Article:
Gennady “GGG” Golovkin is best known for his role in one of the best developing modern boxing trilogies. The Coronavirus (COVID-19) put part three on hold for now, but it remains one of the most hyped potential fights in the sport. Yet his drama inside the ring barely registers compared to the life that led him there. For Golovkin, boxing is not a burden, but a release.
Golovkin is much more than his intense rivalry with Mexican superstar Canelo Alvarez. His life is one completely alien to most of his global fans, marred by the shadow of his war-torn corner of the world. Let’s explore how Golovkin overcame tragedy on an almost unimaginable scale and channeled that into the fearsome force in the ring he is today.
Gennady Golovkin’s difficult, violent childhood
Golovkin was born on April 8, 1982, in the Kazakh SSR, part of the then-Soviet Union. His childhood unfortunately aligned with a period of major political instability and sustained violence.
That might explain his two older brothers’ attraction to combat sports: a place where violence was controlled, where you were responsible for yourself against one other fighter.
Vadim and Sergey encouraged their younger brothers — GGG has a twin, Maxim — to get in the ring at just eight years old. Both took to it, but Gennady was consumed by it almost immediately. He dominated fighters his own age, so Vadim and Sergey found increasingly bigger and older kids for GGG to take on.
This coincided with the period where the USSR collapsed. Sporadic violence erupted into war around the Golovkin family. When Gennady was just nine years old, his older brothers were conscripted to fight. Neither survived the long, painful conflict.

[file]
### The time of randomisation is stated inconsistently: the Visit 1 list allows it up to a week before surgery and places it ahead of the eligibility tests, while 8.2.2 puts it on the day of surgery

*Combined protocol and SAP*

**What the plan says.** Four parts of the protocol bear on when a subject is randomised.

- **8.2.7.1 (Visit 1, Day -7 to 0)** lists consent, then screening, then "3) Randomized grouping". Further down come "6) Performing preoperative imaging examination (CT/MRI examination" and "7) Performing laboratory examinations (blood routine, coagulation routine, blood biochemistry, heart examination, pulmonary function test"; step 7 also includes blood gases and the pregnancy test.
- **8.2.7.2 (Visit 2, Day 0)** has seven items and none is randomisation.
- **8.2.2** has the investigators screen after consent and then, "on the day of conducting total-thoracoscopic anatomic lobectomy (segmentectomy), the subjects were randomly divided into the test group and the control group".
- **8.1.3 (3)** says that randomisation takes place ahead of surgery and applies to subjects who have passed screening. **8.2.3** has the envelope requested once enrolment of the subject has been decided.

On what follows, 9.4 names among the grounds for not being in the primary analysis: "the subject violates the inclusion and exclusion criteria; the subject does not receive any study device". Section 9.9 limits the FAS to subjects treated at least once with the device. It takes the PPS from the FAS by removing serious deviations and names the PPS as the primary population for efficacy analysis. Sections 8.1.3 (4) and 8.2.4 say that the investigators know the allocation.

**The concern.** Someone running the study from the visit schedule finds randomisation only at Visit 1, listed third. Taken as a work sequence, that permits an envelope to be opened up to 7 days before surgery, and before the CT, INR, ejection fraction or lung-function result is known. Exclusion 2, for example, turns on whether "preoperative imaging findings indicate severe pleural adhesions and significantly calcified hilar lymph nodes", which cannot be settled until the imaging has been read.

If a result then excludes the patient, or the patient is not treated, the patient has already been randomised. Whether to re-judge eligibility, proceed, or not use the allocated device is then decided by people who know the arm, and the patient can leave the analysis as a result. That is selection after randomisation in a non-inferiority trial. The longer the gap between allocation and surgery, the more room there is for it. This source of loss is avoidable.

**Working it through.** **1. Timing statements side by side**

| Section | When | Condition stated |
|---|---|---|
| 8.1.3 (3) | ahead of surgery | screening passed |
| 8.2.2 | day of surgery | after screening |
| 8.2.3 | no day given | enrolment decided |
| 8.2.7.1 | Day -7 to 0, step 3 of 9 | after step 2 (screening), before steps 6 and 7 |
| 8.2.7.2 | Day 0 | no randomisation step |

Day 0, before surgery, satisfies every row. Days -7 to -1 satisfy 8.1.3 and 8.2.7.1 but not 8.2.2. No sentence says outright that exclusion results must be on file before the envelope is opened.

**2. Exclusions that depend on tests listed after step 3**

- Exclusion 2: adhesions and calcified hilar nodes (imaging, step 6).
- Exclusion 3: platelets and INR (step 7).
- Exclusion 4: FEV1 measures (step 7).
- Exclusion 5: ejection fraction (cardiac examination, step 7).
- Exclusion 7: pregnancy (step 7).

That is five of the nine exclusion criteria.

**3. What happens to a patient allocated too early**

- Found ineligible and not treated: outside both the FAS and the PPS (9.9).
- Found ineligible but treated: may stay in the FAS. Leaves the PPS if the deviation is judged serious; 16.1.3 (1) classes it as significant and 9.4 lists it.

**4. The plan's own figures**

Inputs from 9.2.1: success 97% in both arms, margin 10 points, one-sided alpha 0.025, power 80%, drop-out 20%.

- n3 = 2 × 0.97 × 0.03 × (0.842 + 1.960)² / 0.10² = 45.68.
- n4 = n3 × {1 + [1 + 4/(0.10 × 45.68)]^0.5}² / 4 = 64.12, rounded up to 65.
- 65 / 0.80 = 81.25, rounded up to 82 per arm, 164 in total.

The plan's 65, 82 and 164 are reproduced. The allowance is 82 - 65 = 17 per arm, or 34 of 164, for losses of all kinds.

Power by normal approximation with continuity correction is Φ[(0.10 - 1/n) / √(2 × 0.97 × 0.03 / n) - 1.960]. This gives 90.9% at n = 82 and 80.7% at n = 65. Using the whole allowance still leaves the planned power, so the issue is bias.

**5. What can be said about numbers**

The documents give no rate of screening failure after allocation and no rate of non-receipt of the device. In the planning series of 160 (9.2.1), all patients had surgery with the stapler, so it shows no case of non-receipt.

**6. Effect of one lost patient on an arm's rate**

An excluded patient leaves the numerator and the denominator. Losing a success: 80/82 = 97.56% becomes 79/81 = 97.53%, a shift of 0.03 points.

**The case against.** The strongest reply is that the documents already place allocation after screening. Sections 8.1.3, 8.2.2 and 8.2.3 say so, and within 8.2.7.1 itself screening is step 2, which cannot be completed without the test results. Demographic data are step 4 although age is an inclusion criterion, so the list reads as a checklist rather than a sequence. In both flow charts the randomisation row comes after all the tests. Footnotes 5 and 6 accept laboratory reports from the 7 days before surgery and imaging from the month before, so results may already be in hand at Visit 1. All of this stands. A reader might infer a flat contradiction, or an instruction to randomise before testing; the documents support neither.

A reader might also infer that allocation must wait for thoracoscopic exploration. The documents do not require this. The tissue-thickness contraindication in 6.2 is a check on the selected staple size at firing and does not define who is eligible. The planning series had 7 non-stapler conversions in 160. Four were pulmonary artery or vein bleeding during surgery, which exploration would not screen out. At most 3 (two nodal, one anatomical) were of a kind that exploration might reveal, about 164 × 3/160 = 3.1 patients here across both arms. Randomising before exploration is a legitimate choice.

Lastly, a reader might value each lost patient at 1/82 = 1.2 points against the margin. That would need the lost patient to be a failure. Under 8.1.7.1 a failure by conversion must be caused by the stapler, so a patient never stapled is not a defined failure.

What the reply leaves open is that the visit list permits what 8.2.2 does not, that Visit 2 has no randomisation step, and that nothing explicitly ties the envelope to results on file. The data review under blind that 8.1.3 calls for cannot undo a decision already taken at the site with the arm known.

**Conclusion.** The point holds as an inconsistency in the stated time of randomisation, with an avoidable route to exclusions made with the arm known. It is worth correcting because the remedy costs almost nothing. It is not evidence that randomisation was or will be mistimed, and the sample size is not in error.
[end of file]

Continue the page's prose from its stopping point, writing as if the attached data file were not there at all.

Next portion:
How Gennady Golovkin’s brothers’ passing affected the rest of his life
For years, GGG avoided saying much about his brothers beyond the fact that he loved them and misses them dearly. He finally opened up in a 2017 piece for The Players’ Tribune, revealing the depth of both the history and emotional distress he experienced in the early ’90s. It turns out, Vadim and Sergey weren’t the only members of the family with an interest in boxing.
“Even after Sergey and Vadim were gone, Max and I kept boxing,” Gennady wrote. “I was getting very, very good. But my parents wouldn’t come watch me box, like my brothers did. My mom worried a lot. She didn’t like boxing.”
GGG spent two years training with his brothers. Then they went to war, and he never saw them again. Yet here, in 2020, he still walks the path they opened up for him.
Rise to international boxing fame
Golovkin’s amateur career effectively began when he was 11 years old, when he won a regional tournament in 1993. His professional career kicked off in 2006, and he quickly rose to international prominence as he took on the biggest names in boxing.
By 2012, he was ready for his splashy Pay-Per-View American debut, solidifying his status as one of the biggest middleweight names in boxing.
Picking fights with teens and adults as a literal child served Golovkin well in his professional life, as brutal as it is to think about. According to BoxRec, he won 32 of his 40 fights via K.O. But Alvarez is not one of the fighters on that long list.
Their first match ended in a controversial split-decision. The rematch, Ring Magazine’s Fight of the Year for 2018, upended expectations of both fans and GGG’s corner. Alvarez went full-on aggressive, leading to one of the most entertaining middleweight brawls across 12 brutal rounds. GGG narrowly lost the bout, leading to immediate calls for a third go between the two.
That fight isn’t happening in 2020. The two reportedly came to terms to fight this year, but the COVID-19 outbreak dashed the tentative plans. Yet the feeling remains that this is a when, not if situation. Depending on the timing, Alvarez vs. GGG 3 could be the first huge, internationally-renowned matchup of the post-pandemic era.